Second, in light of the immunity discussion above, you might wonder why the strict construction canon does not come into play.  Once again, the CA5 has a ready answer.  As a general rule the Eleventh Amendment does not bar suits against officers in their individual capacities. Hudson v. City of New Orleans, 174 F.3d 677, 687 n. 7 (5th Cir. 1999).

Split Noted: Is U.S.S.G. 3E1.1(b) Mandatory or Permissive?

Per United States v. Castro (3d Cir. Jan. 8, 2013)

U.S.S.G. 3E1.1 reduces the offense level of a criminal who accepts responsibility for the crime.  It has two parts.  First, a two-level adjustment is appropriate "[i]f the defendant clearly demonstrates acceptance of responsibility."  Id. 3E1.1(a).  Second, an additional one-level decrease is called for if (1) the first section is satisfied, (2) the offense level prior to the first section is >15, and (3) the government formally requests.  In full, the second part provides:
(b) If the defendant qualifies for a decrease under subsection (a), the offense level determined prior to the operation of subsection (a) is level 16 or greater, and upon motion of the government stating that the defendant has assisted authorities in the investigation or prosecution of his own misconduct by timely notifying authorities of his intention to enter a plea of guilty, thereby permitting the government to avoid preparing for trial and permitting the government and the court to allocate their resources efficiently, decrease the offense level by 1 additional level
Id. 3E1.1(b) (emphases altered). 

The Third Circuit notes a split between the CA5 and the CA7 concerning whether this second provision remains discretionary with the court, or is mandatory upon satisfaction of the prerequisites, respectively.  (p. 29.)  Reviewing the cited opinions, the split appears to be lopsided in favor of discretion, in large part based upon one of the application notes:

Because the Government is in the best position to determine whether the defendant has assisted authorities in a manner that avoids preparing for trial, an adjustment under subsection (b) may only be granted upon a formal motion by the Government at the time of sentencing.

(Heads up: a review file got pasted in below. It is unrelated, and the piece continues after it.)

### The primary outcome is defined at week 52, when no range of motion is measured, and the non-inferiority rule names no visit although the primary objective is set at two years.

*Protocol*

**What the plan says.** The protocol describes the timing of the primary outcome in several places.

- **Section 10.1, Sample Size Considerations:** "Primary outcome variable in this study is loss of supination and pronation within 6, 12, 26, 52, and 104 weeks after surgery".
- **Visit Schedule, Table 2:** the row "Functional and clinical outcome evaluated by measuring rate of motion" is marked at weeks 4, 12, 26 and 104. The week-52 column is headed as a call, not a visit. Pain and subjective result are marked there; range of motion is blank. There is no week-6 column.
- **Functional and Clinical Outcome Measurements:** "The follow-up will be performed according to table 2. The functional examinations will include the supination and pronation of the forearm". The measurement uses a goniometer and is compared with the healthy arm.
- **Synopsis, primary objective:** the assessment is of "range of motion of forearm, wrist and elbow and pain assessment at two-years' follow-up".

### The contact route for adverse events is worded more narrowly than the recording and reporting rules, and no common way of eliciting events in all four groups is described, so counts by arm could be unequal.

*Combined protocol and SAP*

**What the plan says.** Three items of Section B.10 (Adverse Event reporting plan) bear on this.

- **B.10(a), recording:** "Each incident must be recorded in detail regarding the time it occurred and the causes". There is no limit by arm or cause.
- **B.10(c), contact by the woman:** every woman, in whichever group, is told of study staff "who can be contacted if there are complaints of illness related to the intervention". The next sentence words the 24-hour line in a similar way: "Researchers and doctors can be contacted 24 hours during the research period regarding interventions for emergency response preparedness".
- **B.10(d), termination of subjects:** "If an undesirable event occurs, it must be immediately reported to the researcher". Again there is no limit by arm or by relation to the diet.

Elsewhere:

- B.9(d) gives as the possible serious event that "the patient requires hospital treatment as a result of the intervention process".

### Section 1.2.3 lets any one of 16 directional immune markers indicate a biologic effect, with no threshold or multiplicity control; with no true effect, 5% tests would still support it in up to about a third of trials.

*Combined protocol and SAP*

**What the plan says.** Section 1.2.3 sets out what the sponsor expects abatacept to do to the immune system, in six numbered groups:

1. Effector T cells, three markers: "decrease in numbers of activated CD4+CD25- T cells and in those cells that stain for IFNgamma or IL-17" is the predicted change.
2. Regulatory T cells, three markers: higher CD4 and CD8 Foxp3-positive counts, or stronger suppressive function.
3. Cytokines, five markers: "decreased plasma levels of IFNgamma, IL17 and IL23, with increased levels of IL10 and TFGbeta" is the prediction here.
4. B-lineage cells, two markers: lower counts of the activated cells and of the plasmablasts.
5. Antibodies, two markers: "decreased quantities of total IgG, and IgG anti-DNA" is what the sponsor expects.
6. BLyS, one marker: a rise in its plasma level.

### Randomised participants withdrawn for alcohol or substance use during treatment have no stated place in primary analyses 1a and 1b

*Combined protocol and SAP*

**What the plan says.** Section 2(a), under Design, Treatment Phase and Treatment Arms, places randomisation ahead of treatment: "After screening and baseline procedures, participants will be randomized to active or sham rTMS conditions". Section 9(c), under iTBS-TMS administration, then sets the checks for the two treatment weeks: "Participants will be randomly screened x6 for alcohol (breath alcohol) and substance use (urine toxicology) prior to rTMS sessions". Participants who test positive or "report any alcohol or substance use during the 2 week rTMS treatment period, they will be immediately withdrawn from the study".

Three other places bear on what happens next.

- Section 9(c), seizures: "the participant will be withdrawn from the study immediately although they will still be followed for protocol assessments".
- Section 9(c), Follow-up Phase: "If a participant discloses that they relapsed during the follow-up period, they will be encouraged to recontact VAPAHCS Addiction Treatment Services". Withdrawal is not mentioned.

Id. cmt. n.6 (emphasis added).

Once again, I find myself in the minority, viewing the guideline as mandatory.  The plain text of the Guideline itself is in the imperative, follows the familiar "if . . . then" framework, and does not admit of discretion.  While the comment does sound a note of discretion with the use of may, it also notes that the Government, not the Court, is in the best position to exercise the discretion.  Further, guidelines trump comments in cases of inconsistency.  United States v. Stinson, 508 U.S. 36, 38 (1993). 

Finally, a mandatory reading does not eliminate judicial discretion for two reasons.  First, the judge determines whether section (a) applies, and thus whether one of section (b)'s prerequisites is satisfied.  Second, if the judge still disagrees with the adjustment, he can simply impose a variant sentence under the 3553(a) factors and tie the variance to what the offender's guidelines range would have been without the additional one-level downward adjustment.

UPDATE:  additional coverage from
Split Circuits: Third Circuit Declines to Weigh in on Split Re Whether Adjustment under Guideline 3E1.1(b) Is Mandatory under Certain Circumstances